For the past week I’ve been working with a specific part of the botany collection; namely the Asteraceae or daisy family.
The reason I’ve been working with the Asteraceae sheets is that they’ve suffered from damage in the past at the hands (or rather the mandibles) of the biscuit or drug store beetle (Stegobium paniceum). This is a relatively common pest that conservators have to deal with and is fairly widespread; feeding on a diverse range of things including dried foods and spices, as well as hair, leather, books, museum specimens, and pharmacological products (hence the alternative name). They leave characteristic holes in the specimens and frass (waste left behind) following their munching.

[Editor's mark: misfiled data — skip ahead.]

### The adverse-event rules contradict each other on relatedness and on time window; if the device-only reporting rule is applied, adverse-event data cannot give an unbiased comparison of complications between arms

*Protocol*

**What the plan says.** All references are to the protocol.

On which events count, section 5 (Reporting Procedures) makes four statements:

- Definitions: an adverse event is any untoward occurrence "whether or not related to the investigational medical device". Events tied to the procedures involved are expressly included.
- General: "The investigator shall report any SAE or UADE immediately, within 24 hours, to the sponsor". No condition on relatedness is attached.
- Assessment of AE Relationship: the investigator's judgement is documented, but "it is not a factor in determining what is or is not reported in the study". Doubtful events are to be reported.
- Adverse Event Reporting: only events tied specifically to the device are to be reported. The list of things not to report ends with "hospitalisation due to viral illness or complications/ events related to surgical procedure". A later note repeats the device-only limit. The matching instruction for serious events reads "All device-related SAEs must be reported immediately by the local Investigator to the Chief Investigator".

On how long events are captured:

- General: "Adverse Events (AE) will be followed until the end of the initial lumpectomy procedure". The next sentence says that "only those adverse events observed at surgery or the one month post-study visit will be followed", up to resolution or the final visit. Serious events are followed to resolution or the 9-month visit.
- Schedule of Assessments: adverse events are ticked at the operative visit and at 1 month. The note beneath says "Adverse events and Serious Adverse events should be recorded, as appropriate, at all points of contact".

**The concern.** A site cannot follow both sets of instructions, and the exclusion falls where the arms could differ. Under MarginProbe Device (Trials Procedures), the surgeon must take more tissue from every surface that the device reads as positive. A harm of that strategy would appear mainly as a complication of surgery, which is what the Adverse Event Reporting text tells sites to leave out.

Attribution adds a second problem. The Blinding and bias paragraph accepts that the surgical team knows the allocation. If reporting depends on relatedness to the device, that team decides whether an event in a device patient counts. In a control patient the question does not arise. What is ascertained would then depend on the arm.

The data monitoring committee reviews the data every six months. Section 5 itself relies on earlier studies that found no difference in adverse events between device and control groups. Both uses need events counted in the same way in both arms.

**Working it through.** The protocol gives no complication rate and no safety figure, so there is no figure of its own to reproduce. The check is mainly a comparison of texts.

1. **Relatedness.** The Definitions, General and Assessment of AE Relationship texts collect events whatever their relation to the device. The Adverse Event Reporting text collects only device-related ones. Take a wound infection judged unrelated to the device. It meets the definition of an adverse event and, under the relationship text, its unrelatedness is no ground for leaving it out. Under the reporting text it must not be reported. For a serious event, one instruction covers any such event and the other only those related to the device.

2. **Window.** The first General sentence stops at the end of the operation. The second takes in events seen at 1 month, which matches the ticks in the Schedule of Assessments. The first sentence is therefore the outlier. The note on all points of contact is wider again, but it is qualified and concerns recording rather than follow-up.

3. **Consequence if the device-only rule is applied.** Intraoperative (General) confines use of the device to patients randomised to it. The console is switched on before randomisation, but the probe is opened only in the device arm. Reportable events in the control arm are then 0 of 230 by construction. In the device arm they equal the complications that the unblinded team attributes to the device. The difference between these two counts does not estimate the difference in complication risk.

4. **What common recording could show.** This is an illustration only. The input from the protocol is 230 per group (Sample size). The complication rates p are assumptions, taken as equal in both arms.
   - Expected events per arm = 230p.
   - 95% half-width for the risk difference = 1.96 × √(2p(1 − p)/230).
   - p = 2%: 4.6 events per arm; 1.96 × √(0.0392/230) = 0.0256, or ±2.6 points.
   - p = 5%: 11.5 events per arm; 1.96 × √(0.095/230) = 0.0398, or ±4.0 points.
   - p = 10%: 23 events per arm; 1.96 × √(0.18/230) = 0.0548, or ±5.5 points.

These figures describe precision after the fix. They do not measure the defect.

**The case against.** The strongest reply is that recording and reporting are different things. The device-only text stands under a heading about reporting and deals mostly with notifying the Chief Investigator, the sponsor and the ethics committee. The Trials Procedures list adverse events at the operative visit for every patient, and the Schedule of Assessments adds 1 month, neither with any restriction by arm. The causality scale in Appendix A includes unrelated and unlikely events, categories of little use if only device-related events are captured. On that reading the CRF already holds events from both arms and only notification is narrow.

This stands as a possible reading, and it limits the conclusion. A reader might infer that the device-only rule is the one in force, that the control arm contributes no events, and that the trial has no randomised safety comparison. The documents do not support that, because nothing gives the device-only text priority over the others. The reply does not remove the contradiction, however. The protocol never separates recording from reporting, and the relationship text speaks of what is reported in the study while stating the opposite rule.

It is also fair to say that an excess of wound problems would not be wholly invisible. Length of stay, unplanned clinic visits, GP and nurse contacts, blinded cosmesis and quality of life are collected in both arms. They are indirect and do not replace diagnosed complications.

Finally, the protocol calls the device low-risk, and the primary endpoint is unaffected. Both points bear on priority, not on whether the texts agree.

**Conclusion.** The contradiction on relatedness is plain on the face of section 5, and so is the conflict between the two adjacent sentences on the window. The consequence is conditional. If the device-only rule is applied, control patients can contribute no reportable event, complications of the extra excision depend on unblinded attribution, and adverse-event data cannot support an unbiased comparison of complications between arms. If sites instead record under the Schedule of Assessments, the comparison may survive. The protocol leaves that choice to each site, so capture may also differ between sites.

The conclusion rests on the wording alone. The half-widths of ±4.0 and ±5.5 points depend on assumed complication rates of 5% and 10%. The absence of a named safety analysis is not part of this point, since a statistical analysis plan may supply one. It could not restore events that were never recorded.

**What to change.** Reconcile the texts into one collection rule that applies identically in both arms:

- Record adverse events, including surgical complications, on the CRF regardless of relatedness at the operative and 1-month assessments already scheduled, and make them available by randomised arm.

The good news is that the damage and frass is from an earlier infestation and not one currently ongoing. However, it is important not to take too many chances so I’ve been identifying damaged / potentially infected boxes and freezing their contents for a minumum of four days in a water and air tight plastic bag. The freeze will kill off any biscuit beetles potentially still active in the boxes. Additionally I’ve been cleaning the boxes so that the specimens have a nice, clean, and hopefully insect free home to return to once their time in the freezer is over!